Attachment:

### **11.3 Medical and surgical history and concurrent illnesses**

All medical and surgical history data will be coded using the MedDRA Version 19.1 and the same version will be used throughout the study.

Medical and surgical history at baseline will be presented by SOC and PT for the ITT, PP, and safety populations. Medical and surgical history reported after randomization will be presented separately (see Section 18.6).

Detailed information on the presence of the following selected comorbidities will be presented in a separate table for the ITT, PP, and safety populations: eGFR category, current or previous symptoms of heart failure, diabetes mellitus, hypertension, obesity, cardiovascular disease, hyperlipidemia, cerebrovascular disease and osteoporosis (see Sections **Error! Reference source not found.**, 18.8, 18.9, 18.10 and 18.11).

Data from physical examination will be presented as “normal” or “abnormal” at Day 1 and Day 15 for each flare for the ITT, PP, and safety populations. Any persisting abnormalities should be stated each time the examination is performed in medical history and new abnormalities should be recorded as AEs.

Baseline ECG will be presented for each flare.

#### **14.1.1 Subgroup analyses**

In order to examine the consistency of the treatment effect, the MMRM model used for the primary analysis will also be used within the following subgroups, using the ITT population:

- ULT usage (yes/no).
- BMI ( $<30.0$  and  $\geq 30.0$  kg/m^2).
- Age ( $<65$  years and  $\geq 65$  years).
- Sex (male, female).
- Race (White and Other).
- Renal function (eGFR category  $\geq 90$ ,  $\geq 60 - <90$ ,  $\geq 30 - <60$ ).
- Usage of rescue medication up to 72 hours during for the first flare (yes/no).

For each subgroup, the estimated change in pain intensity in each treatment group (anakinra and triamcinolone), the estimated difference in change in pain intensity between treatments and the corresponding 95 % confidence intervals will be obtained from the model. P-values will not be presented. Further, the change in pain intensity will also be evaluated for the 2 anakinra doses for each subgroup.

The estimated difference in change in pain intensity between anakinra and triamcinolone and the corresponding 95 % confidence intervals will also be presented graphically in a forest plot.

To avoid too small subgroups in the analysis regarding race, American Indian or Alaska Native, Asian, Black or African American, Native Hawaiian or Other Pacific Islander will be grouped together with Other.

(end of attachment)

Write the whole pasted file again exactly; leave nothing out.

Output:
### **11.3 Medical and surgical history and concurrent illnesses**

All medical and surgical history data will be coded using the MedDRA Version 19.1 and the same version will be used throughout the study.

Medical and surgical history at baseline will be presented by SOC and PT for the ITT, PP, and safety populations. Medical and surgical history reported after randomization will be presented separately (see Section 18.6).

Detailed information on the presence of the following selected comorbidities will be presented in a separate table for the ITT, PP, and safety populations: eGFR category, current or previous symptoms of heart failure, diabetes mellitus, hypertension, obesity, cardiovascular disease, hyperlipidemia, cerebrovascular disease and osteoporosis (see Sections **Error! Reference source not found.**, 18.8, 18.9, 18.10 and 18.11).

Data from physical examination will be presented as “normal” or “abnormal” at Day 1 and Day 15 for each flare for the ITT, PP, and safety populations. Any persisting abnormalities should be stated each time the examination is performed in medical history and new abnormalities should be recorded as AEs.

Baseline ECG will be presented for each flare.

#### **14.1.1 Subgroup analyses**

In order to examine the consistency of the treatment effect, the MMRM model used for the primary analysis will also be used within the following subgroups, using the ITT population:

- ULT usage (yes/no).
- BMI ( $<30.0$  and  $\geq 30.0$  kg/m^2).
- Age ( $<65$  years and  $\geq 65$  years).
- Sex (male, female).
- Race (White and Other).
- Renal function (eGFR category  $\geq 90$ ,  $\geq 60 - <90$ ,  $\geq 30 - <60$ ).
- Usage of rescue medication up to 72 hours during for the first flare (yes/no).

For each subgroup, the estimated change in pain intensity in each treatment group (anakinra and triamcinolone), the estimated difference in change in pain intensity between treatments and the corresponding 95 % confidence intervals will be obtained from the model. P-values will not be presented. Further, the change in pain intensity will also be evaluated for the 2 anakinra doses for each subgroup.

The estimated difference in change in pain intensity between anakinra and triamcinolone and the corresponding 95 % confidence intervals will also be presented graphically in a forest plot.

To avoid too small subgroups in the analysis regarding race, American Indian or Alaska Native, Asian, Black or African American, Native Hawaiian or Other Pacific Islander will be grouped together with Other.